A collective of bibliophiles talking about books. Book Fox (vulpes libris): small bibliovorous mammal of overactive imagination and uncommonly large bookshop expenses. Habitat: anywhere the rustle of pages can be heard.
The Thursday Soapbox, this time by Book Fox, Mary, arguing that there are too many books.
* Thanks to queenodesign on Flickr for the photo of Minnie Atkins’ sculpture of a particularly ferocious looking fox. (Don’t worry, we’re all pussy cats really – you can disagree with us!) Also thanks to Saunderses on Flickr for the shot of all the books.
It’s widely accepted that books are Good Things. In fact the general consensus is that they are more than good; they are Fundamental, Sacred Things. Even people who don’t read (about 40% of the British population) consider it essential to encourage their children to read. According to the Guardian reporting on a reading survey: “Despite the difficulties, the poll found that reading stories is enjoying a renaissance, with 73% of families preferring it to playing in the park or watching TV.” Now, I don’t believe this figure. I think people say this because of the pressure from society and their own beliefs that reading is “probably one of the best anti-poverty, anti-deprivation, anti-crime, anti-vandalism policies you can think of” (Gordon Brown launching the National Year of Reading earlier this year). This is asking a lot of books. Nobody expects films to do all that.
Because of the hallowed role of books in our society, it feels almost sacrilegious to say that there are too many of them, a bit like saying we have too much democracy or too much freedom. But when 200,000 books are published each year, most of them selling less than 500 copies it might be time to face the unacceptable.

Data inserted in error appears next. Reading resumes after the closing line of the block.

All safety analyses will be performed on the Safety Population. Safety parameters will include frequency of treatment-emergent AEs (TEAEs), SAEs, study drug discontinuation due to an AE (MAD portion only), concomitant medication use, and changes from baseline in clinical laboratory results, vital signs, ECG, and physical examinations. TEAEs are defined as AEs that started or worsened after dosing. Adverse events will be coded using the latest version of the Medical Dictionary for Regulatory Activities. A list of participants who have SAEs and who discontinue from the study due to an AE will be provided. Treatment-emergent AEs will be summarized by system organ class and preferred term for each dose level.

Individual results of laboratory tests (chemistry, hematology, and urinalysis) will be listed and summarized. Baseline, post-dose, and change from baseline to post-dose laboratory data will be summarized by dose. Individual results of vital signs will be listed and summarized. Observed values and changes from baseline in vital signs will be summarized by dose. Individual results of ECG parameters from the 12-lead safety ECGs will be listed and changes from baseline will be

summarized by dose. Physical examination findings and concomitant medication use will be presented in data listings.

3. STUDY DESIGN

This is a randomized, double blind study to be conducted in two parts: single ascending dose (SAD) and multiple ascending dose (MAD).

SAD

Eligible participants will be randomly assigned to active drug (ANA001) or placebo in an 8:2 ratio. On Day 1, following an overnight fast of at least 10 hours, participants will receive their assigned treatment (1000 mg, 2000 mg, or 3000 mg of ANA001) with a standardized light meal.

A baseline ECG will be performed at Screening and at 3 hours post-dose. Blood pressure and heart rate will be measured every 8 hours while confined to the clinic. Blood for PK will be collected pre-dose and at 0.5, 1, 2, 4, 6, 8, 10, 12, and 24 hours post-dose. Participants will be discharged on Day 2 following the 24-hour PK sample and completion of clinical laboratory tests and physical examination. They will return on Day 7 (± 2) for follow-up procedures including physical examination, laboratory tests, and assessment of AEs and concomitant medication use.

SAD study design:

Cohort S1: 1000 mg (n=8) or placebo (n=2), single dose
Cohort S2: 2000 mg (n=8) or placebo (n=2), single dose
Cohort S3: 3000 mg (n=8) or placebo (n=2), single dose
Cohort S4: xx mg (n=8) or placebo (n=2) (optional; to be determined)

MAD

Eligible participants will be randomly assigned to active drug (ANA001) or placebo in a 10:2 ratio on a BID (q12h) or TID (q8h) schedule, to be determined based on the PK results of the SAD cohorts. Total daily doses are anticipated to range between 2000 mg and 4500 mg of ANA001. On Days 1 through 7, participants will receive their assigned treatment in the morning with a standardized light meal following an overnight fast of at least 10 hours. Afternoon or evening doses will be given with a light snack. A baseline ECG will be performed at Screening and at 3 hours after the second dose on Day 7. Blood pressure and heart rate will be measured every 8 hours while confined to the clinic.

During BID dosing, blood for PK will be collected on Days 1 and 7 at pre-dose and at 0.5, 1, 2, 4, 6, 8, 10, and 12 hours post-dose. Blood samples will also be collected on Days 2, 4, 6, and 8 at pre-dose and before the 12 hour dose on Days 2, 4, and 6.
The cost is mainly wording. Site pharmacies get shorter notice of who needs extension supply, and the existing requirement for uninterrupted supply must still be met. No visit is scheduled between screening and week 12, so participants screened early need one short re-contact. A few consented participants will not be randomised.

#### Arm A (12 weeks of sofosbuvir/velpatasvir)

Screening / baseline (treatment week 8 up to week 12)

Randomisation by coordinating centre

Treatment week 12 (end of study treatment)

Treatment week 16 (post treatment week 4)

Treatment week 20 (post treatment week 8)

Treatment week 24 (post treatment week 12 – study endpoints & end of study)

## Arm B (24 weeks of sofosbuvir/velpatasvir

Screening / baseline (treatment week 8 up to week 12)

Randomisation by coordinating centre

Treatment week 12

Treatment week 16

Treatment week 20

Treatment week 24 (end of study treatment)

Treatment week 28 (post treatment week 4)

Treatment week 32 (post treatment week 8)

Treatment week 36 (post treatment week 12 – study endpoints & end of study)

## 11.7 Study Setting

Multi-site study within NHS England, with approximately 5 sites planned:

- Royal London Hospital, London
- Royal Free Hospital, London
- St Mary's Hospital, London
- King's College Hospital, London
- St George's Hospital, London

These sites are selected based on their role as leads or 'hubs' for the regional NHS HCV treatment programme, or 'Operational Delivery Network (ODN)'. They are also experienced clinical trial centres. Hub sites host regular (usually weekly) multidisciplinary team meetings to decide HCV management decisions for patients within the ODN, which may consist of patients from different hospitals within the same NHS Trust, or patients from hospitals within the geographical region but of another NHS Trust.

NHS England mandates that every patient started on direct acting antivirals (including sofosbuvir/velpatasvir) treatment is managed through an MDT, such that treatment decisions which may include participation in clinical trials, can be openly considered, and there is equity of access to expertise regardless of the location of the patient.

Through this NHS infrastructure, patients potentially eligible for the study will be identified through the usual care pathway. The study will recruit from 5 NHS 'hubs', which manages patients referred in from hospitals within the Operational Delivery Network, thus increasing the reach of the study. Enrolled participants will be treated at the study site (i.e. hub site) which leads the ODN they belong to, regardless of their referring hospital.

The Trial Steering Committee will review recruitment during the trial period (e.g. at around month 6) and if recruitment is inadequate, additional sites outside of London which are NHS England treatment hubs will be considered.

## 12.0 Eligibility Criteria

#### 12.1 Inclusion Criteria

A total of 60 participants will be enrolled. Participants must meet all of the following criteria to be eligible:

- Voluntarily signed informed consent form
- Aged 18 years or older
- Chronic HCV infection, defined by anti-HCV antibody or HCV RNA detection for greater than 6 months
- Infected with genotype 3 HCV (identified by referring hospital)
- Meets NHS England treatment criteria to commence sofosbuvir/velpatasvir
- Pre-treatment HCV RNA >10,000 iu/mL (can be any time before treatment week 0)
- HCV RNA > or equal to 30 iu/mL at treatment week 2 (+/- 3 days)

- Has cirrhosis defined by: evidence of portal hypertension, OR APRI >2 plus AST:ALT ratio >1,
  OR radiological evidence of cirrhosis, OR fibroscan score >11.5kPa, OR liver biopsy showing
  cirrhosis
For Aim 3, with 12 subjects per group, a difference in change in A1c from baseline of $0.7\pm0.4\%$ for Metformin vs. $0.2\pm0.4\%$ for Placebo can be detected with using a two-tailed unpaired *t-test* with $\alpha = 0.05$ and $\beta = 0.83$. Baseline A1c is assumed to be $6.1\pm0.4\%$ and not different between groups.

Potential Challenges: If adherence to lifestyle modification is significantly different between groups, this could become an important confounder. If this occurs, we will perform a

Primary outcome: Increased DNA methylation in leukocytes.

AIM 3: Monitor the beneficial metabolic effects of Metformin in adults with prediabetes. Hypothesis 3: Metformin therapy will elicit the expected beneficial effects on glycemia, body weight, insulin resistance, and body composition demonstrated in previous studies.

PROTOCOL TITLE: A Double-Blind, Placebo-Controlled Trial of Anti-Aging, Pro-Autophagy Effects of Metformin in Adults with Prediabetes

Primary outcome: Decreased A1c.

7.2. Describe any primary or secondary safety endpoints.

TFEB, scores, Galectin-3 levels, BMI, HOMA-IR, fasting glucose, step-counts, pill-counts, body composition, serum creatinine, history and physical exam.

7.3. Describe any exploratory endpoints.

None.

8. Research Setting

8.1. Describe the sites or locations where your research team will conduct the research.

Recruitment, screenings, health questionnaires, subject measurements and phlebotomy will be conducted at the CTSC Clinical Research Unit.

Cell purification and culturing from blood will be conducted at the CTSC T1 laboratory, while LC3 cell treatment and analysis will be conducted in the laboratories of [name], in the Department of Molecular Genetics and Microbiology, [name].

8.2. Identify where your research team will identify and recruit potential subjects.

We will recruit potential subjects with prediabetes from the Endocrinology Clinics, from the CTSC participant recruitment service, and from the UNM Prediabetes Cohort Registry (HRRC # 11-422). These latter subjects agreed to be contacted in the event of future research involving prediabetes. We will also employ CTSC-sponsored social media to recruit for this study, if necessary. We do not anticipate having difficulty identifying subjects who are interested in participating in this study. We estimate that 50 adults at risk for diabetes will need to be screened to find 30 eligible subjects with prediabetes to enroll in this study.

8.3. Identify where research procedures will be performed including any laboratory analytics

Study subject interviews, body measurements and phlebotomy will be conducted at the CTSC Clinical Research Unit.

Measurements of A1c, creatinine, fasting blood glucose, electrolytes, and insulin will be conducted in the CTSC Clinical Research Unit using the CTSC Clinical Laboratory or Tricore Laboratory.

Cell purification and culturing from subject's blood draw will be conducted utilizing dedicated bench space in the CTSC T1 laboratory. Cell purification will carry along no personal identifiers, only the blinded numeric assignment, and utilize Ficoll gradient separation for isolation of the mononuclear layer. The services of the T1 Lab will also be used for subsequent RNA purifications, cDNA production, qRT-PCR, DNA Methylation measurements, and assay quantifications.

The number of books being published has exploded over the past thirty years, not because the quality of manuscripts being submitted has greatly increased (although the quantity has) or because much more people are reading a lot more but because publishing is increasingly a gamble. The money made in publishing is becoming more and more concentrated in fewer authors and fewer books (According to ALCS 10% of writers now earn 50% of the income) and because the publishers have no idea what launches a particular author or book into the stratosphere of spectacular mega-sales, their policy is to publish more books in the hope that one will become a JK Rowling, (400 millions copies of HP sold), a Da Vinci Code (57 million) or even a Lovely Bones (10 million). As any lottery hopeful knows, the more tickets you have, the better your chance of winning.
But the most important question isn’t why there are so many books being published but whether or not having so many of them is a positive thing. The first most obvious negative impact of this multiplicity of books is on the environment. The deification of books means that the act of destroying them is a taboo subject, conjuring up images of book-burning. As a result it is extremely difficult to get figures for the numbers of books sent for pulping but as the average print run is 5000 copies and the average sales figure is 500 then it is fairly clear that millions of books are being destroyed every year (and of course trees as well) without ever having been read. Maybe it’s time to pull books off their pedestal and force them to account for themselves in the same way as other consumer goods must.
What about publishers, writers and readers? Do they at least benefit from this plethora of choice? I don’t have access to industry figures but it’s hard to imagine that the economics of publishing could be very profitable.